On 17 January 2024, the European Parliament adopted a Directive on Empowering Consumers for the Green Transition (see press release and revised text). The Directive will also need to be adopted by the Council before it can come into force.
The aim of the Directive is to improve consumer information on product durability, as well as ban greenwashing and other unfair commercial practices. In order for consumers to be empowered to make better-informed decisions, they should not be misled about a product’s environmental or circularity aspects, such as durability, reparability or recyclability. The Directive does this by amending the Unfair Commercial Practices Directive and the Consumer Rights Directive to address a number of marketing practices related to greenwashing and the early obsolescence of goods. It forms part of the EU’s first Circular Economy Package, which aims to make sustainable products the norm (read more here).
This Directive is intended be complemented by the Green Claims Directive, which is still being negotiated by the European Parliament and Council (see below).
Directive on Empowering Consumers for the Green Transition: key takeaways
In summary, the new Directive will do the following:
- It will ban the use of generic environmental claims (e.g., environmentally friendly, green, biodegradable, eco) unless they are properly substantiated by demonstrating recognised excellent environmental performance.
- It will ban claims that a product has a neutral, reduced or positive impact on the environment (e.g., climate neutral) if this is achieved via the use of carbon offsetting schemes.
- It will ban claims related to future environmental performance (e.g., in the form of a transition to climate neutrality, or a similar objective, by a certain date) if they are not supported by clear, objective, publicly available and verifiable commitments set out in a detailed and realistic implementation plan that includes measurable and time-bound targets and other relevant elements necessary to support its implementation (such as allocation of resources). The claim would also need to be regularly verified by an independent third party expert, whose findings are made available to consumers.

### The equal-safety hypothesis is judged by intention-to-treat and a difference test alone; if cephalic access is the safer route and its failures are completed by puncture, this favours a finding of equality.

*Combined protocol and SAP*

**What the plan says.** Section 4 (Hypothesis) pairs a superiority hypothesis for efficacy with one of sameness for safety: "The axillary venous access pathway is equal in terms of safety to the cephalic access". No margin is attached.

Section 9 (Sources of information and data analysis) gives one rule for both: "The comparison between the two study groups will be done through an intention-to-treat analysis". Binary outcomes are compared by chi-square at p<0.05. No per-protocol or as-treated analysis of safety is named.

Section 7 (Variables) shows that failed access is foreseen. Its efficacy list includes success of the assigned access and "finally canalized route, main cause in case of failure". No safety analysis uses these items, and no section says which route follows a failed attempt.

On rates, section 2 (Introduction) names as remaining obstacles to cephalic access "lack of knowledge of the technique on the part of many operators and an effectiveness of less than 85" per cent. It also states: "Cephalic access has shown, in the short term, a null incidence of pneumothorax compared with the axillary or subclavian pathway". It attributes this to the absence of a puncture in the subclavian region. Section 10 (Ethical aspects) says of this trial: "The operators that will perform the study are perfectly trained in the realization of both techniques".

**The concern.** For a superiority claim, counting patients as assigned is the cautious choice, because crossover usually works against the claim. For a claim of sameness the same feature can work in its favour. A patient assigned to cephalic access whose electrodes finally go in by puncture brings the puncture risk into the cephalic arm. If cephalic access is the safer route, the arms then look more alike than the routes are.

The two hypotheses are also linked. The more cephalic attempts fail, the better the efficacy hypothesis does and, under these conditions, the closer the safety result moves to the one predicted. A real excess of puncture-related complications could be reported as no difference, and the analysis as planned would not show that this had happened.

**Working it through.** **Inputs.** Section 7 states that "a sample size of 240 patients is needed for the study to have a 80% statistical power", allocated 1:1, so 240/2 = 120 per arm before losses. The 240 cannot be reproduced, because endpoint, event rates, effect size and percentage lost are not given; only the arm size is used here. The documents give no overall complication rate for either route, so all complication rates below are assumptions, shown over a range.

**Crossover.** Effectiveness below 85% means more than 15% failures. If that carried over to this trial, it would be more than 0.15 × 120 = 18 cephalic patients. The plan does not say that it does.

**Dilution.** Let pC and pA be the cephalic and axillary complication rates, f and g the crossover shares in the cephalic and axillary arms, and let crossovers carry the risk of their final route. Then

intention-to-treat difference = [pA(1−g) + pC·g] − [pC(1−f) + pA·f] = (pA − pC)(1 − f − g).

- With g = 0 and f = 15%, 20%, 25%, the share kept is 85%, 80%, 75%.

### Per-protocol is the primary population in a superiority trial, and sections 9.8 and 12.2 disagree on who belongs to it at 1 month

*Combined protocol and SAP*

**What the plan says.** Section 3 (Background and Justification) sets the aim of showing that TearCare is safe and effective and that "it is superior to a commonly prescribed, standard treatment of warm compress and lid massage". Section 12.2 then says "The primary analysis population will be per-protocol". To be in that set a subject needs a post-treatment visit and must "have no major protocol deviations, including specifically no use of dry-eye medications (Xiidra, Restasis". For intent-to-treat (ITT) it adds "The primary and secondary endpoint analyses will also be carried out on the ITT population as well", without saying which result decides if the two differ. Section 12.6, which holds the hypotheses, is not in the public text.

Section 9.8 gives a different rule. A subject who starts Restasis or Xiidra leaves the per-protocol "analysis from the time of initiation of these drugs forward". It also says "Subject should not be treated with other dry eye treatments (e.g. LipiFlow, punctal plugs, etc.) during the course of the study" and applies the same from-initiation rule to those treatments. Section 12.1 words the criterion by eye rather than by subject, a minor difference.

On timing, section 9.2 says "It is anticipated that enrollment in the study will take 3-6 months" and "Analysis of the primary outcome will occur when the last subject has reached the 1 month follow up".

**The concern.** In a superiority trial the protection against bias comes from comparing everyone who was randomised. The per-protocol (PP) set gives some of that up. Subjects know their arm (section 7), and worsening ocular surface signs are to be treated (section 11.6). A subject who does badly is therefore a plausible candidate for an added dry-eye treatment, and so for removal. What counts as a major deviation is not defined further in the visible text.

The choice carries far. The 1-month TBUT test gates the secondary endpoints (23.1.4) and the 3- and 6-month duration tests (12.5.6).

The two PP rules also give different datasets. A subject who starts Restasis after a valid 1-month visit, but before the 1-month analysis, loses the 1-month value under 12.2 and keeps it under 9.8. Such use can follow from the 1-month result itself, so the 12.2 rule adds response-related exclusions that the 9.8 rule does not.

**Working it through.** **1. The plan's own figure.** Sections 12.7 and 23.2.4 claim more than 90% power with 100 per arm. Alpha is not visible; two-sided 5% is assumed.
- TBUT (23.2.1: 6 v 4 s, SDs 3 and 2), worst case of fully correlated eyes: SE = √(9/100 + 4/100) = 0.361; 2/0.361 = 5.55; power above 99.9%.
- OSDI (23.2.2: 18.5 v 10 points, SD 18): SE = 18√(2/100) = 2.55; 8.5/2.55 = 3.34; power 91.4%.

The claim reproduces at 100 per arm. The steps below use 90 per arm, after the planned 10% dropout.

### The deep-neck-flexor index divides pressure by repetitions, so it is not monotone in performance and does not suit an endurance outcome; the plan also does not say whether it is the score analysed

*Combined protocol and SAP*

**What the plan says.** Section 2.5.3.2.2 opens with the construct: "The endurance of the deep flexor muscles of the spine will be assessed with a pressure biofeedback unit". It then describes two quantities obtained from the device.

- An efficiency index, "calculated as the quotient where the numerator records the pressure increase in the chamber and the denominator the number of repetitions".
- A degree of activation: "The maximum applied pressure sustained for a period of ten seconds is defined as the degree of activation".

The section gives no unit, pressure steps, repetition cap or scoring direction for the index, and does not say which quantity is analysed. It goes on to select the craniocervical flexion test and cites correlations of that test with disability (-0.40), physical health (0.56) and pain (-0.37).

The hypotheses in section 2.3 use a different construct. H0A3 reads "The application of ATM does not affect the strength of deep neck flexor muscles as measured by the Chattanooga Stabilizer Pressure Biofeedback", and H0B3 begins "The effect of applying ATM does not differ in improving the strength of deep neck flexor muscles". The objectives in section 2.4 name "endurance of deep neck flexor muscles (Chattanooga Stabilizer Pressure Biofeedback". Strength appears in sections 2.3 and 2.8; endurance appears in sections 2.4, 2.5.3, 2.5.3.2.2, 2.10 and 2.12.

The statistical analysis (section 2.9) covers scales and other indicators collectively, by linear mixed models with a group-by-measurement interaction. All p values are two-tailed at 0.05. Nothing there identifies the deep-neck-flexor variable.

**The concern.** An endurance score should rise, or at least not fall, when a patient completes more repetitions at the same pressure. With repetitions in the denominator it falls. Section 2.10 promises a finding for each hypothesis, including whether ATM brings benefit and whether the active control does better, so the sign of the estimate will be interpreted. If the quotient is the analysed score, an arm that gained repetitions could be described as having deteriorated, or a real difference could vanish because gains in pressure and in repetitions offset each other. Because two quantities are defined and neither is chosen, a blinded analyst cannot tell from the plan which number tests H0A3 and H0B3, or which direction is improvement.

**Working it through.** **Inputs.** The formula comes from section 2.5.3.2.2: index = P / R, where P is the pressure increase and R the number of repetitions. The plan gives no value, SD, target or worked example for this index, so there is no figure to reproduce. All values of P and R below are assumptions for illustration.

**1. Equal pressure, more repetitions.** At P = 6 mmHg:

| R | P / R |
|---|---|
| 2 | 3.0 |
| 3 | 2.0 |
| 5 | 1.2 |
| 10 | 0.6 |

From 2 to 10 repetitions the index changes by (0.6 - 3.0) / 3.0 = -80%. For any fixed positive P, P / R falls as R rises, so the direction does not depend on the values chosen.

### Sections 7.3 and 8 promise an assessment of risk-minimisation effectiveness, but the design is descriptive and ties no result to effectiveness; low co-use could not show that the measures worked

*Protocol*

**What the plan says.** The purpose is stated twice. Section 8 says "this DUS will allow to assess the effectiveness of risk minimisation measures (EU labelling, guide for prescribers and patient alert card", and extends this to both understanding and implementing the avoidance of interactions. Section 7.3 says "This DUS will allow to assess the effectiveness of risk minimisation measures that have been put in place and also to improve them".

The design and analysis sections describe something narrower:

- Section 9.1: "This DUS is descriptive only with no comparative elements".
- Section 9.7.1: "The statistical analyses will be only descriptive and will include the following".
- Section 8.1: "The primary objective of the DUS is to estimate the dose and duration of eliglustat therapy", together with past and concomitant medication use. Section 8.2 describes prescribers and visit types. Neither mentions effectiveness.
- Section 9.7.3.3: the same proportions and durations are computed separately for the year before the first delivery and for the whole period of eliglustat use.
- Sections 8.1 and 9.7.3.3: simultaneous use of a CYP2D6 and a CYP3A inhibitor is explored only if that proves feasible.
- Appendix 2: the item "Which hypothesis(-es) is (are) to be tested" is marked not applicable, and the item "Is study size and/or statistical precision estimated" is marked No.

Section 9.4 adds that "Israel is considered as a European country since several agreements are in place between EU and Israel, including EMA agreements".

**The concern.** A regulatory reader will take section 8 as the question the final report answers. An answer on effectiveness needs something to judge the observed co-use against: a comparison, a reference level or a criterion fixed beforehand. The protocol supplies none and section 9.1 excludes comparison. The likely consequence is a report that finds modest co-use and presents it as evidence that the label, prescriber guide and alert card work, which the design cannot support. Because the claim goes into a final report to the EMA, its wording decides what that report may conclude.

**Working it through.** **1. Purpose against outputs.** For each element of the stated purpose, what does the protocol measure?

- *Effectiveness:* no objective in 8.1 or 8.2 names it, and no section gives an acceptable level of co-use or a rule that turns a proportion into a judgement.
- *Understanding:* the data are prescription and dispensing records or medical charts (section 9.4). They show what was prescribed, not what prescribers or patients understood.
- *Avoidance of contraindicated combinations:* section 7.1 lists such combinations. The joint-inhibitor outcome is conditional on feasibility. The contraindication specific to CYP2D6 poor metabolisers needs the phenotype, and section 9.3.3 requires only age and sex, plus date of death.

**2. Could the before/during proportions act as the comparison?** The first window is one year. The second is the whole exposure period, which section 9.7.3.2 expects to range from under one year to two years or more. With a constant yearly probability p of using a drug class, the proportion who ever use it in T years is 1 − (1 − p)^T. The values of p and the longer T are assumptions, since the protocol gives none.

- It will ban unfounded durability claims, prompts to replace consumables earlier than strictly necessary and presenting goods as repairable when they are not.
- Only sustainability labels based on official certification schemes or established by public authorities will be allowed.
- Guarantee information will have to be more visible, and a new harmonised label will be created to give more prominence to goods with an extended guarantee period.
The ban relating to carbon offsetting in particular has gathered much attention. To be clear, the Directive does not ban the use of carbon offsetting schemes or even advertising such schemes with correct and non-misleading statements. What it bans is making claims about carbon offsets in relation to them having a neutral, reduced or even positive impact on the environment and thus giving the impression that the environmental impact of a product or service is neutralised through the offsetting.
As the revised Recital 12 explains:
“It is particularly important to prohibit the making of claims, based on the offsetting of greenhouse gas emissions, that a product, either a good or service has a neutral, reduced, or positive impact on the environment in terms of greenhouse gas emissions. Such claims should be prohibited in all circumstances and added to the list in Annex I to Directive 2005/29/EC as they mislead consumers by making them believe that such claims relate to the product itself or to the supply and production of that product, or as they give the false impression to consumers that the consumption of that product does not have an environmental impact. Examples of such claims are ‘climate neutral’, ‘CO2 neutral certified’, ‘carbon positive’, ‘climate net zero’, ‘climate compensated’, ‘reduced climate impact’ and ‘limited CO2 footprint’. Such claims should only be allowed when they are based on the actual lifecycle impact of the product in question, and not based on the offsetting of greenhouse gas emissions outside the product’s value chain, as the former and the latter are not equivalent. Such a prohibition should not prevent companies from advertising their investments in environmental initiatives, including carbon credit projects, as long as they provide such information in a way that is not misleading and that complies with the requirements laid down in Union law.”